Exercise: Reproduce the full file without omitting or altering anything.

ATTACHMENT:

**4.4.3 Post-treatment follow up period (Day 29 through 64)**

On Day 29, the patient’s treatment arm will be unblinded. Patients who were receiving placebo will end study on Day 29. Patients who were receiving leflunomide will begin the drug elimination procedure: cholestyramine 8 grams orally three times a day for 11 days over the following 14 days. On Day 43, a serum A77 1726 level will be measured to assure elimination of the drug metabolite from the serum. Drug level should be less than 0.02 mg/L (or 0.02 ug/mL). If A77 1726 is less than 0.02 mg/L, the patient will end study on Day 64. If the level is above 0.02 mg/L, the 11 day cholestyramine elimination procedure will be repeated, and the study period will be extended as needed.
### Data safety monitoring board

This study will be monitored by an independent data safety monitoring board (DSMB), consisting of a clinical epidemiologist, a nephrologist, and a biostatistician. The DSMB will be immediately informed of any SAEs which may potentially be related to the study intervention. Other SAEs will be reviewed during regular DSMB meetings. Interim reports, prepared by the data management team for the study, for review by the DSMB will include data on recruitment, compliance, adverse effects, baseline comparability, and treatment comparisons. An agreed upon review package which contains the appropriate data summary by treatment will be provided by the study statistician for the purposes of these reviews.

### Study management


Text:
**4.4.3 Post-treatment follow up period (Day 29 through 64)**

On Day 29, the patient’s treatment arm will be unblinded. Patients who were receiving placebo will end study on Day 29. Patients who were receiving leflunomide will begin the drug elimination procedure: cholestyramine 8 grams orally three times a day for 11 days over the following 14 days. On Day 43, a serum A77 1726 level will be measured to assure elimination of the drug metabolite from the serum. Drug level should be less than 0.02 mg/L (or 0.02 ug/mL). If A77 1726 is less than 0.02 mg/L, the patient will end study on Day 64. If the level is above 0.02 mg/L, the 11 day cholestyramine elimination procedure will be repeated, and the study period will be extended as needed.
### Data safety monitoring board

This study will be monitored by an independent data safety monitoring board (DSMB), consisting of a clinical epidemiologist, a nephrologist, and a biostatistician. The DSMB will be immediately informed of any SAEs which may potentially be related to the study intervention. Other SAEs will be reviewed during regular DSMB meetings. Interim reports, prepared by the data management team for the study, for review by the DSMB will include data on recruitment, compliance, adverse effects, baseline comparability, and treatment comparisons. An agreed upon review package which contains the appropriate data summary by treatment will be provided by the study statistician for the purposes of these reviews.

### Study management